5. Keep having fun!
Grace is in time-out a few times a day for various injustices, like pushing Laura in the face if she's too close. We go to the stairs, where she gets a stern talking to and time-out, which is immediately forgotten as soon as Laura crawls over and Grace says, "Hi Rawr-ra!" After the steps, they go back to playing before another rough attempt to back Laura away from the communal toys.
Life can be hard and unfair and really, really tough - so it's important to have fun too. When Will and I were going through a really tough time earlier this year, we made a point to play tennis as often as we could. We made it a priority to do something fun, something active and something together.
And after I've put Grace in time out and they're playing together, there is no better sound than the two of them laughing together. It's fun - it's joy - it's Christ in my girls.
Sarah Bessey wrote a beautiful Advent reflection on joy (for tomorrow), which I'll excerpt here:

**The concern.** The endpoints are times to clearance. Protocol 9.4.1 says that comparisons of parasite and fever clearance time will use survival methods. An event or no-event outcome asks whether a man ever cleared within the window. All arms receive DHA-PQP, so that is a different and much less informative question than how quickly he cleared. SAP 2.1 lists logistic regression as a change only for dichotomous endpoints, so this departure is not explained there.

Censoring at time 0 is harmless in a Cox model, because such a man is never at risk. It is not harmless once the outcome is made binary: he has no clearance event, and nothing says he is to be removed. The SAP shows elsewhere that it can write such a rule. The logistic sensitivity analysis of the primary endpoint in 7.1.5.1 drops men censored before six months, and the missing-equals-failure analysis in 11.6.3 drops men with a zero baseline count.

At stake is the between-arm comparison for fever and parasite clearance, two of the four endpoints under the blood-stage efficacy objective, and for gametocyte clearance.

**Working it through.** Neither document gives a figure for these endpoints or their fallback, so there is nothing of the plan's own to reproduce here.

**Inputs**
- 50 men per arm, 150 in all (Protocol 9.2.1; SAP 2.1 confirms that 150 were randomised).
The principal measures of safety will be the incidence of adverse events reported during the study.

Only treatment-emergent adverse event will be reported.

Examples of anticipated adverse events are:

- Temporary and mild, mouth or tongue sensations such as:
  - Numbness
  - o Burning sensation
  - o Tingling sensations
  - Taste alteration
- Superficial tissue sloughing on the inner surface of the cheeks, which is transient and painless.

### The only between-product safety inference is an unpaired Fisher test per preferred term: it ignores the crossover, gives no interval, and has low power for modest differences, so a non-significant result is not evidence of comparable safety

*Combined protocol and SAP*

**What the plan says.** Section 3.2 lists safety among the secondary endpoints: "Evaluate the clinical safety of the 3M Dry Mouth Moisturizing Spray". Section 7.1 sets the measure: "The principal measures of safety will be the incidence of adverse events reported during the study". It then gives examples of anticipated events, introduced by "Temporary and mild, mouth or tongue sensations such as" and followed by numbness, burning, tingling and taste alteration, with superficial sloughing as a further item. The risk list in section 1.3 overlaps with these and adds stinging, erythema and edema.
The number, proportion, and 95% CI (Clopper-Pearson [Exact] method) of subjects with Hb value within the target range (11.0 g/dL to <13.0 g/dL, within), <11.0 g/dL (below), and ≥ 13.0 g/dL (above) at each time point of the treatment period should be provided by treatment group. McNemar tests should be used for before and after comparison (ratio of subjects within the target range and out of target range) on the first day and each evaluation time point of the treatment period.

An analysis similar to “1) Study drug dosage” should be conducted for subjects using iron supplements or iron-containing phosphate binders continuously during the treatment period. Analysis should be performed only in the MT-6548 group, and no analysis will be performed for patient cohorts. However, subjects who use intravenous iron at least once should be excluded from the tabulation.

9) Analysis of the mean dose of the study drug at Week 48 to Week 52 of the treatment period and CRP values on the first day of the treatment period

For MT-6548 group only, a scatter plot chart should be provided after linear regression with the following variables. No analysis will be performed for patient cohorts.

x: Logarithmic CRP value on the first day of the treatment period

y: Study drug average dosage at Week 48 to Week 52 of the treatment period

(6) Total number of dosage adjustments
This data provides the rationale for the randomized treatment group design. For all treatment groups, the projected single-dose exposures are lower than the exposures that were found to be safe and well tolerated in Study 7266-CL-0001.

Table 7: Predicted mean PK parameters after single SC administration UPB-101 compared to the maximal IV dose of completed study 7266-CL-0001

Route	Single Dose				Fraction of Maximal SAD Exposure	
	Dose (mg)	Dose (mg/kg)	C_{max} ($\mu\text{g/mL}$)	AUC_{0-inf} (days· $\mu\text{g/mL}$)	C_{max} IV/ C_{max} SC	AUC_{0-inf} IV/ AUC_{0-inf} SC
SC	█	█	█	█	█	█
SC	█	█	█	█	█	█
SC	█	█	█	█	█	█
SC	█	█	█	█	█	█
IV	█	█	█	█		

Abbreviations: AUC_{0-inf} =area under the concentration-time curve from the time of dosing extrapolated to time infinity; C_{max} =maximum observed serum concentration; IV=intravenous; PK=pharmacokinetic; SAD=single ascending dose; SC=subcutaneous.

Joy isn’t emotionally or spiritually or intellectually dishonest. Christian joy doesn’t mean that we are sticking our heads in the sand and saying, “it’s fine, we’re fine, everything’s fine” while running past the gutter of broken dreams, eyes averted.
Joy isn’t denial of grief or pretending happiness.
Now, now I know this: joy is the affirmation of the truest thing in this life.
Joy is born, not from pretending everything is fine, but from holding both hope and truth together. The Christian can stand in that liminal space, the place of grief, even there with joy. Why? Because joy is the affirmation of the thing that is truer than any trouble, any affliction: the affirmation that Love wins. Jesus is as good as we hope, it’s all worth it, and all will be redeemed.**
Now Christmas is coming, so we wait for the Christ child, and we wait for my next appointment and the anatomy scan of our own little bebe. We wait for next Saturday, when Will gets to go home for the first time in two years. We wait, and we love.